In a now-viral video, Anna Rothfuss (or @bananalovesyoutoo on TikTok) shows her followers how to make "honeycomb pasta" using string cheese, Prego, and shredded mozzarella. Rothfuss places cut-up pieces of string cheese inside the holes of pasta standing straight up in a pan before pouring tomato sauce, ground meat, and cheese on top of it. While this recipe might make lactose intolerant viewers squirm, the TikTok itself doesn't exactly scream "controversial."
Still, this "wrong" pasta dish had the internet — specifically, users on Twitter — divided. New York Times reporter Taylor Lorenz joked that TikTokers need "their pasta making privileges revoked" and another person called the recipe "absolutely cursed," prompting many others to debate whether or not there was anything wrong about Rothfuss' meal.
The consensus? It's pretty much just vertical lasagna. Some argued that it looks like something a child might make, and some noted that the sheer amount of cheese is alarming. But others questioned whether the critiques were snobby or elitist: After all, as many people pointed out, Rothfuss' recipe offers a very straightforward, affordable way to make what is essentially baked ziti or lasagna, and let's be honest, the final result looked pretty damn good.
"As a disabled and poor person, this isn't cursed, it's a genius way to make this without as much physical pain and at a lower budget than most recipes we see," wrote one person. "Sure there should have been some spices added, but otherwise? Brilliant idea we are going to use!"
But TikTok isn't short on outside-the-box recipes and creative "hacks," and Rothfuss' idea is only the latest to leave viewers confused, inspired, and inexplicably frustrated. We've seen Hot Cheeto mac and cheese; we've lived through the era of the very questionable "Spaghetti-O pie." People have argued that you can make mashed potatoes out of chips and cook ramen in the bathtub. Although some of these meals might seem completely gross — or, as Vice writer Ashwin Rodrigues speculated, may be shared for the sole purpose of gaining views and traction online — it makes sense that people are flocking to simple, low-cost kitchen hacks during a global pandemic.
But it can also be hard to tell how serious some of these TikToks actually are, or whether we're just getting trolled. And should we care? In an essay for The Atlantic, writer Amanda Mull noted that sometimes, when these kinds of videos are clearly filmed in luxury kitchens, it can be "disorienting" to watch chefs prepare meals with "the kinds of foods that affluent Americans frequently eschew." Added Mull, "It's often unclear how much mockery, if any, lurks beneath the surface of any particular video." Several iterations of "prison pizza," for instance, have gone viral. Even though many of the original videos were shared by people who have been incarcerated, it can feel strange to watch thousands of viewers then laud these recipes as clever and creative, when the quality of and access to food in prison is nothing short of a public health crisis.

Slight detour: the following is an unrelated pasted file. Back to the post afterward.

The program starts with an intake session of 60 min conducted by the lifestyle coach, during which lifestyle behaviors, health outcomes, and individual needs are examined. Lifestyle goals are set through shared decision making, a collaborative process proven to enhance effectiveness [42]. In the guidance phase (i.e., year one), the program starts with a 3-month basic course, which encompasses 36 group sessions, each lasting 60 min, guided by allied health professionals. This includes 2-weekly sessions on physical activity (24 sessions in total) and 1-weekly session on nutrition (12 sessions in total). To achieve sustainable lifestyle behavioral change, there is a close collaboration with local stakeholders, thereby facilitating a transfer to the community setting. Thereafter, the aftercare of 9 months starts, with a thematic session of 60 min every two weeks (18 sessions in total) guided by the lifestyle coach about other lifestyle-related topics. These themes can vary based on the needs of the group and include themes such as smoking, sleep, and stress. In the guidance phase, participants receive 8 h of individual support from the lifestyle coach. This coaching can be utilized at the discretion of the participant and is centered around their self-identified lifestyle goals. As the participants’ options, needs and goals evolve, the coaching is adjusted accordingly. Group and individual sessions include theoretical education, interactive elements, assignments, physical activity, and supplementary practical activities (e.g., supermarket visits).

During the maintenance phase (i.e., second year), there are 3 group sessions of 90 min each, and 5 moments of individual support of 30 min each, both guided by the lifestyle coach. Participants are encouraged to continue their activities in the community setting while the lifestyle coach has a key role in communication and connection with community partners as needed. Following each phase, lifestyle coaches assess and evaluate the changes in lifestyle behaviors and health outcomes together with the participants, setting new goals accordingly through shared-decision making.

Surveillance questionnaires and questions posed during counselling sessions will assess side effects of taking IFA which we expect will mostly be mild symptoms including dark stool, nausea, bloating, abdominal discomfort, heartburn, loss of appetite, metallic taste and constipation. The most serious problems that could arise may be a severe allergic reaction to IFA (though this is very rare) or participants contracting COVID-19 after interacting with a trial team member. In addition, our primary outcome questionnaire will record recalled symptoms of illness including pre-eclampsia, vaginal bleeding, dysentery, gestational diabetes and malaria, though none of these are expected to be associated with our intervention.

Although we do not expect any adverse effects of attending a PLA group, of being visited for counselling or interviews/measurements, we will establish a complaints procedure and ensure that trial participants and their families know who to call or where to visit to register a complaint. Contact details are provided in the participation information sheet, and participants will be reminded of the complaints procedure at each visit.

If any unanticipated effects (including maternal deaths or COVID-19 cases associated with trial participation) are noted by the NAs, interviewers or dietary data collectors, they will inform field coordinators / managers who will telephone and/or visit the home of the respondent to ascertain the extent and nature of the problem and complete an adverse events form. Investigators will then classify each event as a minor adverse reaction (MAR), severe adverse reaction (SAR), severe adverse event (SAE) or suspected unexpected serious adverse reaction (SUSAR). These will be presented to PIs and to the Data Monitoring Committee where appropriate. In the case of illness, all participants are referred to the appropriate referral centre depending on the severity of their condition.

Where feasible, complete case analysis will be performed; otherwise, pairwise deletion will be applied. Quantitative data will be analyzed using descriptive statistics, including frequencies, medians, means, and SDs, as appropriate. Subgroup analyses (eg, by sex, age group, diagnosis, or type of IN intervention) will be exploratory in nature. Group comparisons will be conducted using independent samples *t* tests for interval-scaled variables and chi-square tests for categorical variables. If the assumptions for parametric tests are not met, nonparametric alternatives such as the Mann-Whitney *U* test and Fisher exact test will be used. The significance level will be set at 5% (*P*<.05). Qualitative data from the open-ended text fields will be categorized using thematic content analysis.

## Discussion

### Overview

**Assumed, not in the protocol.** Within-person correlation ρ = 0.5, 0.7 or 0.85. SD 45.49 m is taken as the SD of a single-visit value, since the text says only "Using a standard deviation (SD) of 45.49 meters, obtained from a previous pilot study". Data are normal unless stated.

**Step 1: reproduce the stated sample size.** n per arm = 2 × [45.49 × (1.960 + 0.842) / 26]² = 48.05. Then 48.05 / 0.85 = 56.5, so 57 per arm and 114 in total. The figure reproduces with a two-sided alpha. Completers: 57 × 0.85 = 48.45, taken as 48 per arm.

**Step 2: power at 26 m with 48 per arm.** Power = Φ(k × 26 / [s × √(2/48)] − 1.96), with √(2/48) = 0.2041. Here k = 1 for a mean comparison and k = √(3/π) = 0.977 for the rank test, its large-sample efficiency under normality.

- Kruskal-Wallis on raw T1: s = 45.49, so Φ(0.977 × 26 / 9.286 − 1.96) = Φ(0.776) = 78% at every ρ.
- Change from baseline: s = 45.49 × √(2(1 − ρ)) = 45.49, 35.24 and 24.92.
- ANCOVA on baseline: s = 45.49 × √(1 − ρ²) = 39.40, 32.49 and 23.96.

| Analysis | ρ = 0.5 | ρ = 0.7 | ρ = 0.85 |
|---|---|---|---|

Some of Rothfuss' other videos certainly border on satire — I have no idea, for example, what would motivate someone to make slippers out of bread or wash their hair in a toilet. (Refinery29 has reached out to Rothfuss for comment.) But a few have been well received. She recently argued that something "just like Italian pizza" can be created using bread, string cheese, and marinara sauce, and although some people responded that her creation wasn't exactly pizza, a lot also admitted that it did look good. And many tried out the honeycomb pasta for themselves, with several users even offering up their own altered recipes.
If we learned anything from the baked feta pasta craze, it's that the food side of TikTok is sometimes more powerful than any cooking show, book, or blog. These recipes are successful because they're usually so easy, yes, but also because they so often straddle the delicate line between ingenious and confounding.
Maybe that's why they're so disturbing, too: Pizza as we know it isn't made using a loaf of bread and string cheese, and people have joked that some of these meals resemble Lunchables. But as long as they aren't appropriating or mocking food — or promoting "hacks" that are just surefire ways to get food poisoning — TikTok chefs might not be touting cursed recipes, per se. But they could always benefit from adding a little seasoning.